Tramadol 50 mg BID or TID and titrate to 100 mg QID Acetaminophen/codeine (300mg/30mg). Take 1 or 2 tablets qid prn pain Acetaminophen/hydrocodone (500mg/5mg). Take 1 or 2 tablets qid prn pain Acetaminophen/oxycodone (500mg/5mg). Take 1 or 2 tablets qid prn pain Morphine SR (30mg). Start at 30 mg twice a day (titrate up to 240mg/day if needed) Methadone (5-10mg). Start at 5mg bid; titrate 10mg tid (max 20mg tid)
- Roland-Morris Disability Questionnaire [ Time Frame: at baseline and 9 months ]This is a 24-item pain specific disability questionnaire consisting of 24 questions which are related specifically to physical functions that are likely to be affected by back pain. The questionnaire is scored by adding up the number of items checked by the subject (0-24 range). Greater levels of disability are reflected by higher numbers.
- Brief Pain Inventory (Interference) [ Time Frame: Baseline and 9 months ]This is an 7-item measure that provides scores for pain-related functional impairment. The seven (7) pain interference items are rated on a simple numeric rating scale from 0-10. On the scale 0 represents "no interference" and 10 is "completely interferes". The pain interference score is achieved by taking the total of all seven (7) scores and dividing it by the number of items (7).
- SF-Mental Component Summary (MCS) [ Time Frame: Baseline and 9 months ]This scale provides a measure of mental health quality of life. It is measure on a 0 to 100 scale with higher scores representing better mental health
- PHQ-9 Depression [ Time Frame: Baseline and 9 months ]This measure assesses depression symptoms on a 0 to 27 scale with higher scores representing more severe depression
- PTSD Checklist-17 Civilian Version (PCL-C) [ Time Frame: Baseline and 9 months ]The PCL-17 is a standardized self-report rating scale for PTSD comprising 17 items that correspond to the key symptoms of PTSD. Two versions of the PCL exist: PCL-Military and PCL-Civilian.We used the PCL-Civilian version because it addresses the broadest range of possible events as the traumatic stressor. The PCL-C has demonstrated strong reliability and validity in multiple samples. A total symptom severity score (range = 17-85) can be obtained by summing the scores from each of the 17 items that have response options ranging from 1 "Not at all" to 5 "Extremely". Higher scores represent more severe PTSD symptoms.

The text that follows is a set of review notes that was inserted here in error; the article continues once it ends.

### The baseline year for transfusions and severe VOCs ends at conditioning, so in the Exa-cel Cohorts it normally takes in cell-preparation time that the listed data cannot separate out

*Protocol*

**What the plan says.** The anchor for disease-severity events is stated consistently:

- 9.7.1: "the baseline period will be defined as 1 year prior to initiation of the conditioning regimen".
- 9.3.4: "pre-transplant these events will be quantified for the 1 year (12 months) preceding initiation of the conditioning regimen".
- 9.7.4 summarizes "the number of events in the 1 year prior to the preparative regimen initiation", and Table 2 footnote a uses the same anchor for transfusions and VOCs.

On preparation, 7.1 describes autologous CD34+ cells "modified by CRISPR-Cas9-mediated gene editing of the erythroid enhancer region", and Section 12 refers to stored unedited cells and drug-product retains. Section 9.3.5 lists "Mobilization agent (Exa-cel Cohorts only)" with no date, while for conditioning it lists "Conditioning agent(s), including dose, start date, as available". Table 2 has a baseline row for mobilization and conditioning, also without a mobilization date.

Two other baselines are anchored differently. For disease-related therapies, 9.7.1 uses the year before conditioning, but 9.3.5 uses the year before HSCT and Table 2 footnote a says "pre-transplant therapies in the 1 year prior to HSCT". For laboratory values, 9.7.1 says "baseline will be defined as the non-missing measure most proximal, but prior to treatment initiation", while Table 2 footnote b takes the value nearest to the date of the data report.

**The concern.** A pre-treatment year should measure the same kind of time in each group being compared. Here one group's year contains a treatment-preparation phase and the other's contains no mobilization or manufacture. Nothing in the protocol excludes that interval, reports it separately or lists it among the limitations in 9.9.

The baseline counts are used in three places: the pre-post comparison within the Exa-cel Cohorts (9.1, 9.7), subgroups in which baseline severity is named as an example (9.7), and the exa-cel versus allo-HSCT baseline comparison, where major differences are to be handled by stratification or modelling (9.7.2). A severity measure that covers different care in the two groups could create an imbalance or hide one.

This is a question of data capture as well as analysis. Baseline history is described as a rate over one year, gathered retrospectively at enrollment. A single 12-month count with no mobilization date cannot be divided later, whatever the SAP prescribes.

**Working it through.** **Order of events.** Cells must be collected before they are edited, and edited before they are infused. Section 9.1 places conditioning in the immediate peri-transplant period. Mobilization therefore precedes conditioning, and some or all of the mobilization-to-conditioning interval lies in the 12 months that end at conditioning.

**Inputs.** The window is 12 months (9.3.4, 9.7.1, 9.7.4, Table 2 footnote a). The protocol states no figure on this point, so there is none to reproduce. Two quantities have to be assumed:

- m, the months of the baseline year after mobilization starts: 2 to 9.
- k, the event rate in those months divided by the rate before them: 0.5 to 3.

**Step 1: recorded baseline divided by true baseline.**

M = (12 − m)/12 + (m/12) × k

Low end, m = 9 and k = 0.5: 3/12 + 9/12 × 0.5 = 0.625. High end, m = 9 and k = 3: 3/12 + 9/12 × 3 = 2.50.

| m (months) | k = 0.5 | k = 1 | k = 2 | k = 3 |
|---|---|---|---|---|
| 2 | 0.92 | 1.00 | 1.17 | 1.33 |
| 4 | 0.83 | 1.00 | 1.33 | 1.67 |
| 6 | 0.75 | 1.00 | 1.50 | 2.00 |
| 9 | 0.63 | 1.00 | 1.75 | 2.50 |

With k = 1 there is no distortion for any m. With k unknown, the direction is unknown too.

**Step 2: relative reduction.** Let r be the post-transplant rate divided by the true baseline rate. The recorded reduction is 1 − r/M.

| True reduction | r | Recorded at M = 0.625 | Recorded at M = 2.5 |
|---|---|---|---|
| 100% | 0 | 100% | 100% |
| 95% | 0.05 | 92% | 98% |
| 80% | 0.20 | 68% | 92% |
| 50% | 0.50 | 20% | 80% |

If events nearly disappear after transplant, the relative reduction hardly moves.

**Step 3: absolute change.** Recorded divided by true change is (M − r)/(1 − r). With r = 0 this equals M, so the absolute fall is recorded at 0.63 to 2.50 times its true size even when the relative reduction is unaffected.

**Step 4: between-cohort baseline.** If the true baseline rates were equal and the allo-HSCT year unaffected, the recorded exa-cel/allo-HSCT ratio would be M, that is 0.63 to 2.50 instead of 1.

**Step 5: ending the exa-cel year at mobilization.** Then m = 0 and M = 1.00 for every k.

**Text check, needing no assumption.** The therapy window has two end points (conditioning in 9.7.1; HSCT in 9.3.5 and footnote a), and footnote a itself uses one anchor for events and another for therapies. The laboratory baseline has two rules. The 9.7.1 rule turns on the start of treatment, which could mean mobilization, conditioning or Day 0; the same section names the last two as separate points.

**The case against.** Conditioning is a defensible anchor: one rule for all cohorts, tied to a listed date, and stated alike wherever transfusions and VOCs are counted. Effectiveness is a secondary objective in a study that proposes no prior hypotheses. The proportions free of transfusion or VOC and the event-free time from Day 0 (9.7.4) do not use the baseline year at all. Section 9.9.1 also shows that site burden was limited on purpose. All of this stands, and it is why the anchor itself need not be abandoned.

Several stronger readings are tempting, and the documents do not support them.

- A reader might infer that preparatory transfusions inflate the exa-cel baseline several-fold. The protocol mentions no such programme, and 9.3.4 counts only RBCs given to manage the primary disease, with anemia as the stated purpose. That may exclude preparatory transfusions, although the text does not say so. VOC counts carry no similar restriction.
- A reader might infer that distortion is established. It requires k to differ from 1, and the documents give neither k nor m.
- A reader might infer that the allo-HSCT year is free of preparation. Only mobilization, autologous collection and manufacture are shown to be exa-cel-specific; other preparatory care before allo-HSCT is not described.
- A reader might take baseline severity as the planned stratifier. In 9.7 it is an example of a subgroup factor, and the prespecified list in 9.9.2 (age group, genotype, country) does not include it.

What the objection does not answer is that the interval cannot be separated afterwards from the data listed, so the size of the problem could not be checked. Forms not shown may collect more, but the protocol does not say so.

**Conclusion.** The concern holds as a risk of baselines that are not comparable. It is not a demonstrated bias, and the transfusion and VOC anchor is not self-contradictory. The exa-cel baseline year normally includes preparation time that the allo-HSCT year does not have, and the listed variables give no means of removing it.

- GAD-7 Anxiety Score [ Time Frame: Baseline and 9 months ]This 7-item scale assesses anxiety symptoms on a 0 to 21 scale with higher scores representing more severe anxiety symptoms
- Pain Catastrophizing Scale (PCS) [ Time Frame: Baseline and 9 months ]The PCS total score is computed by summing responses to all 13 items. PCS total scores range from 0-52 with higher scores representing more pain catastrophizing.
To learn more about this study, you or your doctor may contact the study research staff using the contact information provided by the sponsor.
Please refer to this study by its ClinicalTrials.gov identifier (NCT number): NCT00386243
|United States, Indiana|
|Richard Roudebush VA Medical Center, Indianapolis|
|Indianapolis, Indiana, United States, 46202-2884|
|Principal Investigator:||Matthew J. Bair, MD MS||Richard Roudebush VA Medical Center|